Because many challenges face our schools and communities, building partnerships with safety partners and engaging the community is vital to preparing for, responding to, and recovering from an incident. Schools, emergency responders, local emergency management, and community stakeholders must train and practice management of school-based crises. Although it is not possible to predict every need for every type of school incident, the ability to respond effectively in a crisis situation is improved when the roles and responsibilities of all partners are understood. It is important to know who will lead the response, who will assist, and how logistical, resource, and internal and external communication issues will be addressed. When schools and their staffs, students, law enforcement, safety officials, emergency responders, and other community stakeholders come together to train and practice response protocols, each develops a better understanding of the others’ capabilities, roles, and responsibilities. Each will know what resources are available, not just in responding to an incident but to prevent and/or deal with recovery from a school-based incident. Safety partners must work together on planning and training exercises, especially as these relate to vulnerability, threat assessments, and security protocols. Regular vulnerability assessments of school facilities and operations should be conducted with participation of local emergency responders. This assessment should be supported by a comprehensive emergency operations plan and should include all school buildings, property, and assets. By forming relationships and partnerships with and among all community stakeholders and by participating in planning and preparedness training events and exercises, schools will be better prepared to respond to and recover from a school-based incident. The key to building vital partnerships — in which each partner understands roles, responsibilities, and resources — is preparation, planning, and training together!
(1) Regular and varied training with partners: Schools should conduct regular safety drills and review school safety plans with safety forces. Drills should be live and involve staff, students, parents and community. Drills should occur at various times of the day to allow staff and students to practice during change of classes, lunch periods, and other school events. Current law requires all public schools to conduct at least one safety drill before December 1 of each school year.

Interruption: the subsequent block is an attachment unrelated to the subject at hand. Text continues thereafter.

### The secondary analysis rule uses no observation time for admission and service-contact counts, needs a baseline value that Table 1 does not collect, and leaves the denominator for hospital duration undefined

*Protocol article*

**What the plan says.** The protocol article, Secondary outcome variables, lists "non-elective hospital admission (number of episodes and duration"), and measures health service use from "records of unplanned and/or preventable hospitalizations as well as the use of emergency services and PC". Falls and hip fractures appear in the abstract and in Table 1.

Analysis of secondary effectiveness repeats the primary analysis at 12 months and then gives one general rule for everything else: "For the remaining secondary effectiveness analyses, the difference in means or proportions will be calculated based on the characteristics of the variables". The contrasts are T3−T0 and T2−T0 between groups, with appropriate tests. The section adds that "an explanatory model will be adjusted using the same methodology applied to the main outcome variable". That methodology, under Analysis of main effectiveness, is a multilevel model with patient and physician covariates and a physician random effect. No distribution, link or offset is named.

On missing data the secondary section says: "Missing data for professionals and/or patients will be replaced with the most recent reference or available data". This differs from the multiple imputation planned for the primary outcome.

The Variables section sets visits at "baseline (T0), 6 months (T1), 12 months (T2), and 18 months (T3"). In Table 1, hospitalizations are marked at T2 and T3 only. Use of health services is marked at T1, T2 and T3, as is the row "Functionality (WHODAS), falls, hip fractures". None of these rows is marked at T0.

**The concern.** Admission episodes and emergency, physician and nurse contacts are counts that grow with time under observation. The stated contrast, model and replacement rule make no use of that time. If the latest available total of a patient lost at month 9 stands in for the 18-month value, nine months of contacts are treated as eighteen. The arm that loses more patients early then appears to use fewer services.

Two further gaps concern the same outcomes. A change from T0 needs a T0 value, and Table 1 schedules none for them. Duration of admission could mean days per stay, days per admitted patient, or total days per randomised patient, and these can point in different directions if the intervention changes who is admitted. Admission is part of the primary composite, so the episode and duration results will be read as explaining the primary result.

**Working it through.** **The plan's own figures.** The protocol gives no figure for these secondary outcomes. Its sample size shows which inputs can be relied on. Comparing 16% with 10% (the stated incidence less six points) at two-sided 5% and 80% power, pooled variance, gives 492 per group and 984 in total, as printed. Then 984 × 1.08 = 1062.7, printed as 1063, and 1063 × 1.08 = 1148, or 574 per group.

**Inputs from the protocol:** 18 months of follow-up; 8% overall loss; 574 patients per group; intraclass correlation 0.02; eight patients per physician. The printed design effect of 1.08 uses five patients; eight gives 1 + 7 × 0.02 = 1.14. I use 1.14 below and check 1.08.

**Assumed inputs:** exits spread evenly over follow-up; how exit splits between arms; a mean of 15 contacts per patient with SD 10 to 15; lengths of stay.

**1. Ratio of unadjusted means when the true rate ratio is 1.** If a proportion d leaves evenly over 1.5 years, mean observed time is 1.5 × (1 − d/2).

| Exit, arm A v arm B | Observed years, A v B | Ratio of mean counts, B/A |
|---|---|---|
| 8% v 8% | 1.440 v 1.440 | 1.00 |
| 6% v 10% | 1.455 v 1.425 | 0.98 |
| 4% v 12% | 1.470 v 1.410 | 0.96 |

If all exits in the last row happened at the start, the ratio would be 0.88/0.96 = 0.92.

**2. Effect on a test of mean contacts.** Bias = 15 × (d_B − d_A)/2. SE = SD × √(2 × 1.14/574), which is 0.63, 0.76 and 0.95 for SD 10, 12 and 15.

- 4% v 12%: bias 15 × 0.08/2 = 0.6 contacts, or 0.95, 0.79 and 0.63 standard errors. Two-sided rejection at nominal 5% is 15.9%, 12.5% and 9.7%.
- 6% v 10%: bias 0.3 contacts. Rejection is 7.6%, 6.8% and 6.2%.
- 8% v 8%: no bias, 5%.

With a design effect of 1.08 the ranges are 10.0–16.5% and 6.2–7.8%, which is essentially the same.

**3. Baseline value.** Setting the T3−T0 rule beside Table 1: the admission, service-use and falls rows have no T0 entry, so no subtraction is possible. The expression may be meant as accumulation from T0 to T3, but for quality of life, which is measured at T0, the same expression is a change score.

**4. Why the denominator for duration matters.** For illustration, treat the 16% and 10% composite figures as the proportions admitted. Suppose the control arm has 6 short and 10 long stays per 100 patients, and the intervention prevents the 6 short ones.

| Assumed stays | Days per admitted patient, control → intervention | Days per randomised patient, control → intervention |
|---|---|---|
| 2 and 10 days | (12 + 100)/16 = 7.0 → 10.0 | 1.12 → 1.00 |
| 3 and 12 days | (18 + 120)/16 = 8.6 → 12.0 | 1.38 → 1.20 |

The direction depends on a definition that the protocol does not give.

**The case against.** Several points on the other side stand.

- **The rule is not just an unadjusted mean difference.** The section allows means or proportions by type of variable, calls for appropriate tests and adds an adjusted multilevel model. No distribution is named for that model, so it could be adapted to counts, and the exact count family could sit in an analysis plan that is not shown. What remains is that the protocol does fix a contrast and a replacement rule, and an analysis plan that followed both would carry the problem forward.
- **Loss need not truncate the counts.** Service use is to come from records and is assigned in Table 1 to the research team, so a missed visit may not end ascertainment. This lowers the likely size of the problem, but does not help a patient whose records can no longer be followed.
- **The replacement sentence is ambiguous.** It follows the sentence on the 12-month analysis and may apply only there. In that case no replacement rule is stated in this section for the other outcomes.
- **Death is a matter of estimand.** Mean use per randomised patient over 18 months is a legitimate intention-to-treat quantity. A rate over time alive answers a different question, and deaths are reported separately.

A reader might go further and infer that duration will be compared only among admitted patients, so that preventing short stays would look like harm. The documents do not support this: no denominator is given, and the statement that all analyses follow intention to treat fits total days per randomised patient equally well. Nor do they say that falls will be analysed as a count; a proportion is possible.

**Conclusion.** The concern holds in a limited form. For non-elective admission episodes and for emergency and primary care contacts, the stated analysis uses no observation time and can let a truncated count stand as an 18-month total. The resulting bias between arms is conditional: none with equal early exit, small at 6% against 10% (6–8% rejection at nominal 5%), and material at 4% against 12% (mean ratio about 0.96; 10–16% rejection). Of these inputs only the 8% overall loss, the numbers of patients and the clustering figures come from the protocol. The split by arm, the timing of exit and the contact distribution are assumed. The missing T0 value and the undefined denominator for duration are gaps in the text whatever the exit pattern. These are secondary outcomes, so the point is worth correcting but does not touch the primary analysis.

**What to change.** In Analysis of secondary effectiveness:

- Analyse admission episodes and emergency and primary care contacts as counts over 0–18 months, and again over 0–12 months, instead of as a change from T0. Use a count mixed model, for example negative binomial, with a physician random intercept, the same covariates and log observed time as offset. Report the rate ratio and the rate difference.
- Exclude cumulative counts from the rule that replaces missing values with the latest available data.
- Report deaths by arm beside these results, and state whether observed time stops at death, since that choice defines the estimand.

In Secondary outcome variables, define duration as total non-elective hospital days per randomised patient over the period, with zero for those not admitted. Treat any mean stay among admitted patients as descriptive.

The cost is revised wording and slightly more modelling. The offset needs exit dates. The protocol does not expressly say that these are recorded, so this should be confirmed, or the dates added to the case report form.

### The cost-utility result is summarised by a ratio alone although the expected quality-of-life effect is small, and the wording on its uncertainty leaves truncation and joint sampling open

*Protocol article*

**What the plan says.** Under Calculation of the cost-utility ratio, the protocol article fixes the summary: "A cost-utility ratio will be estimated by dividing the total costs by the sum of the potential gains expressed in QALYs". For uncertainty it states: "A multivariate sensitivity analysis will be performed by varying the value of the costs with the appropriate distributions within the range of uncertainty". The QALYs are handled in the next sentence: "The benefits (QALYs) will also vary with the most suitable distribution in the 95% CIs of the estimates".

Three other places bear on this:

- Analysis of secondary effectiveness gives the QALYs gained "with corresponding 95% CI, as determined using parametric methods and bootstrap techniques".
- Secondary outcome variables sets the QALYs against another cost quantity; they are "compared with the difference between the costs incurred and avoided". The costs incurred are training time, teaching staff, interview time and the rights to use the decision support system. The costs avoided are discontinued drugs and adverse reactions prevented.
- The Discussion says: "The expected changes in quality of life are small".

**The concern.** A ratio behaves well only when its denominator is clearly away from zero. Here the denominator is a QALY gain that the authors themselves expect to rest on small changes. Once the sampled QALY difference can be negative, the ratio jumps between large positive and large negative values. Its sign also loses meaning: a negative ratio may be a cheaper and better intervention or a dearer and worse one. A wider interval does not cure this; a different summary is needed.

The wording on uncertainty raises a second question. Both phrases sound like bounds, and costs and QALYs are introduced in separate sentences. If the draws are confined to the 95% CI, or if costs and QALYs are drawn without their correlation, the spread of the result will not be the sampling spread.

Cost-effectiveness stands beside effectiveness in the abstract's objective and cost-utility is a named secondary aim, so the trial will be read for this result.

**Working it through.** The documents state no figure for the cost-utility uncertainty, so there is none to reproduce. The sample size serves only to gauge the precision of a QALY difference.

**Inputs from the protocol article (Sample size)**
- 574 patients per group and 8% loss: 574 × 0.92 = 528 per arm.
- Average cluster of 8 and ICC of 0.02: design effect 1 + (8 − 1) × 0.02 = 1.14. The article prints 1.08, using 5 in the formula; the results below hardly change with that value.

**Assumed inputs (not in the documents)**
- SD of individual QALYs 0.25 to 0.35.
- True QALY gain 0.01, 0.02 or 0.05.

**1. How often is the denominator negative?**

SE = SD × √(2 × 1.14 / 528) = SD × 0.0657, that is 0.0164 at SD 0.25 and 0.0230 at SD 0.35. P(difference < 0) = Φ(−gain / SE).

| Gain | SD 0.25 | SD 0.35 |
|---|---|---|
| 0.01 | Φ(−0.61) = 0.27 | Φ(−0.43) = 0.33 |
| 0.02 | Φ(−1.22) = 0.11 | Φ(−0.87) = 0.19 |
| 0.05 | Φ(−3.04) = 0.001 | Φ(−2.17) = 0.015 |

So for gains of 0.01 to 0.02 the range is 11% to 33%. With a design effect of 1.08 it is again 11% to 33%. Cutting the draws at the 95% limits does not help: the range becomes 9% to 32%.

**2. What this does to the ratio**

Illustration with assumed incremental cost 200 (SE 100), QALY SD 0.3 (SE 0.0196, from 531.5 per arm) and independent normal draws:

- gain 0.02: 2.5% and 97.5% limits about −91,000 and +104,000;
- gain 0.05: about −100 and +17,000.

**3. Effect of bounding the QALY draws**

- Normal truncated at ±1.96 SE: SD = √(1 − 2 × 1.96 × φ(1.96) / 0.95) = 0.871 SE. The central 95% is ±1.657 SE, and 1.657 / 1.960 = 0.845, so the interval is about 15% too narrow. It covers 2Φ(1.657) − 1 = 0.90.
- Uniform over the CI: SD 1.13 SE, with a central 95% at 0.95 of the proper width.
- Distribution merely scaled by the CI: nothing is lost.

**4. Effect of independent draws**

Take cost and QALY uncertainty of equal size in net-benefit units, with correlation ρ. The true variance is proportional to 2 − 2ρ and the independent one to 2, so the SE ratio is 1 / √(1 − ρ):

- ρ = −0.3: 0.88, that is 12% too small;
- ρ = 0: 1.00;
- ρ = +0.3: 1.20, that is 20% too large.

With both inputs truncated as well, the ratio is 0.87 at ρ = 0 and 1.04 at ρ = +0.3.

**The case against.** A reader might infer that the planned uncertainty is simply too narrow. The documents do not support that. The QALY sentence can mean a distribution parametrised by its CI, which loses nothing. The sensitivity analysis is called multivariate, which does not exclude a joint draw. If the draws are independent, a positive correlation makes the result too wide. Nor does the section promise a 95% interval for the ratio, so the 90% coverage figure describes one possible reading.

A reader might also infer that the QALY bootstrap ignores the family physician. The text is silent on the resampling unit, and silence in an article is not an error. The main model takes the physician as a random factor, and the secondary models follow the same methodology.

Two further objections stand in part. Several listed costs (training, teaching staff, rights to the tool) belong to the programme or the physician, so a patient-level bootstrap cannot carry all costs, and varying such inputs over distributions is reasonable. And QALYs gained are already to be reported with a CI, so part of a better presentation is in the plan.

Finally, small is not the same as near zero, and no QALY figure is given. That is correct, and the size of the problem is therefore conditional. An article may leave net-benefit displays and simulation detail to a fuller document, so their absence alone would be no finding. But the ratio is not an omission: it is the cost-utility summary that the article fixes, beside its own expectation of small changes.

(2) Tabletop exercises: Schools and law enforcement and safety partners should conduct regular tabletop exercises. Discussions should include predictable challenges and solutions to those challenges. See http://texasschoolsafetycenter.com/tools/emergencymanagement-toolkit/role-of-districts/training-drills-exercises/exercising. Another useful tool for planning and addressing common predictable challenges and solutions can be found at http://cityofmentor.com/live/fire/public-education/. (3) Safety partners train together: Schools and local safety partners should explore options for training together, such as through the Attorney General’s Ohio Peace Officer Training Academy (OPOTA) courses How to be Aware, Prepare, and be a First Responder in a Crisis (http://www.OhioAttorneyGeneral.gov/Media/Videos/School-Shootings-How-to-be-AwarePrepare-and-be-a) and De-escalating Mental Health Crises (http://126.96.36.199/agcourses/DeEscalatingMentalHealthCrises/player.html). These trainings should be conducted with safety partners during teacher in-service days or at other convenient times. When safety partners train together and practice their response to an emergency, they come to understand each other’s priorities, share best practices, create relationships, and build on their resources, all of which is vital to prevention, mitigation, and recovery. (4) First-aid trauma kits and training: Schools should create a first aid-trauma kit and provide the kits to school personnel. The kit may include such items as gauze, tape, gloves, bandages, and other materials that are inexpensive and can be used to render basic aid to the injured or ill prior to the arrival of emergency first responders. School personnel should be trained on trauma first-aid care. (5) Training on HIPAA, FERPA and other laws: Training should be provided to schools and safety partners on HIPAA and FERPA, as well as other laws, responsibilities, and authority to act relating to school safety topics such as discipline, weapons, bomb threats, drugs (use and selling), bullying (including cyber bullying), and search and seizure of property. See Joint Guidance on Application of FERP and HIPAA to Student Health Records, http://www2.ed.gov/policy/gen/guid/fpco/doc/ferpa-hipaa-guidance.pdf, and Balancing Student Privacy and School Safety, http://www.ed.gov/policy/gen/guid/fpco/brochures/postsec.html. (6) NIMS training and funding: All safety partners should make every effort to be in compliance with federal and/or state requirements, including NIMS training, to leverage the ability to obtain funding and other resources for school safety purposes. (7) Crisis Intervention Teams: Schools should engage with law enforcement, other emergency responders, mental health and community services, and judicial personnel in local training on crisis intervention and participation in such teams.